Even in states such as Illinois, long-term help — housing, mental health counseling and trauma services that are survivor-led — are lacking, says Lynne Johnson, the policy and advocacy director for the Chicago Alliance Against Sexual Exploitation.
"We have little pockets of progress," she says, noting that much of it is aimed at minors. In Chicago, for instance, there's now a long-term safe home with space for eight girls that is funded by a private donor. A drop-in center for youth on the city's West Side, funded by federal grants, is open a couple days a week, Johnson says.
The Salvation Army, as it does in other cities, also helps for victims of human trafficking through its STOP-IT initiative. Those services might include giving victims cellphones, clothing and food, items traffickers may have provided to keep them dependent.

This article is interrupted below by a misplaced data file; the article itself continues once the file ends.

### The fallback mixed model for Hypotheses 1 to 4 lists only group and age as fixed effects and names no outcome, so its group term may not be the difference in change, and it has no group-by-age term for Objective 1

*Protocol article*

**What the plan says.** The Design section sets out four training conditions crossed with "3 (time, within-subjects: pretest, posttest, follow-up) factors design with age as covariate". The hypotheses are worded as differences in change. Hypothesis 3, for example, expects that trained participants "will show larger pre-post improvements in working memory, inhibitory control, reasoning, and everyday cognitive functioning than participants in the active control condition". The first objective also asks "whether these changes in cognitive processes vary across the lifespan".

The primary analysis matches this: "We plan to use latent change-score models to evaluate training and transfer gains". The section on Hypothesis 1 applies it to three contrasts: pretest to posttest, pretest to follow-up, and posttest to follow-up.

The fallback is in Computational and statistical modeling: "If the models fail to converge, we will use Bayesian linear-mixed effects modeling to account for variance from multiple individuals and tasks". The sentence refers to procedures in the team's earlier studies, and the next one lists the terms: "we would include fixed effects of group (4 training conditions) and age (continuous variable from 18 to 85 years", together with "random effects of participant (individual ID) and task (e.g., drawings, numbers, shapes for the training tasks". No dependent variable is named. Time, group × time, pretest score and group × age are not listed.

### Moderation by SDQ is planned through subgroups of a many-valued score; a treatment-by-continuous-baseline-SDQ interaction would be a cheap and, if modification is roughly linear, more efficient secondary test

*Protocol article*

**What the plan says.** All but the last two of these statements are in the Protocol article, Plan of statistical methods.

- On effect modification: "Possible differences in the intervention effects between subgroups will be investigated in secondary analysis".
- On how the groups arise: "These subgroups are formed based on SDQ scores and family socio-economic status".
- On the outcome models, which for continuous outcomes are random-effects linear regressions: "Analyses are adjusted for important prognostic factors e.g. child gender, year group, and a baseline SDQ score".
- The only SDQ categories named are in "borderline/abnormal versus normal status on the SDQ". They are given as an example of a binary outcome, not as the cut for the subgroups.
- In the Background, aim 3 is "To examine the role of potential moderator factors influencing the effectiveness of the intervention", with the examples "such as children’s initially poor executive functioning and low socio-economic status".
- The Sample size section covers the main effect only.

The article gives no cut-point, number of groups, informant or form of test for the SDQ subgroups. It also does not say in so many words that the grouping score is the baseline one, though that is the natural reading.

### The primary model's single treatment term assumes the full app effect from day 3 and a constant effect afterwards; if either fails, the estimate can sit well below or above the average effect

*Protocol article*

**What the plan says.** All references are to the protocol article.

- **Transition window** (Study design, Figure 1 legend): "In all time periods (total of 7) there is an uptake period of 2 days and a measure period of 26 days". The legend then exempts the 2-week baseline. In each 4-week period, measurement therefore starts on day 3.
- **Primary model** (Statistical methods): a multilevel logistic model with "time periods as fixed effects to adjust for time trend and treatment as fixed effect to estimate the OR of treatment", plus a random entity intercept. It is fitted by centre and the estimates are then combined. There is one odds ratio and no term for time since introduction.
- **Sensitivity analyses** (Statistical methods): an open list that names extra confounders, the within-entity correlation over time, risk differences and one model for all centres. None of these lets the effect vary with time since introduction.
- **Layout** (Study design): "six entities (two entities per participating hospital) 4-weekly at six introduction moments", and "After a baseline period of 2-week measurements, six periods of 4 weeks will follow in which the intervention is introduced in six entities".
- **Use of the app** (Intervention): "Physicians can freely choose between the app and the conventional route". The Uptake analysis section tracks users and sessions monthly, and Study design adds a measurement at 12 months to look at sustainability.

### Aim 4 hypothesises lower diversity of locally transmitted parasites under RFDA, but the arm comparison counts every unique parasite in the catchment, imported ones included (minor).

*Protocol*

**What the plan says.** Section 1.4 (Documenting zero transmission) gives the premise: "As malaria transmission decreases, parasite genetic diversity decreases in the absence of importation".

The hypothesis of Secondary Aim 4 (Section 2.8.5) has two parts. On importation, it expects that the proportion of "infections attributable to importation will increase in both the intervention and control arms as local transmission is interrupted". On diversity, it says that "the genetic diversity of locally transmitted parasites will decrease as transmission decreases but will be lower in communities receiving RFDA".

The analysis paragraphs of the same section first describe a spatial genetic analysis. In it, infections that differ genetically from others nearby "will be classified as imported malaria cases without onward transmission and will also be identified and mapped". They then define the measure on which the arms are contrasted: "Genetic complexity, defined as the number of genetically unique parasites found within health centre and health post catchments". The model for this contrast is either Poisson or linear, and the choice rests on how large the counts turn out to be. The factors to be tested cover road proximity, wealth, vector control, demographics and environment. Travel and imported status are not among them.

The victims also have access to counseling, but aren't required to attend.
"We don't tell them what to do. Our goal is to build independence, both from traffickers — and from us," says Elyse Dobney, STOP-IT's volunteer manager in the Chicago area.
Brenda Myers-Powell — a former prostitute who now works as a peer specialist and counselor at the Cook County jail — agrees that independence should be the goal.
Early in the process, it's good for the public to understand that victims are victims, she says.
"But you can't stay a victim forever," she says. "At some point, you become a survivor."
As a hand-made sign on the jail wall where the Prostitution Anonymous group meets says: "It's never too late to be what you might have been."
On the Internet:
Salvation Army STOP-IT initiative: http://sa-stopit.org/
Martha Irvine is an AP national writer. She can be reached at email@example.com or at http://twitter.com/irvineap
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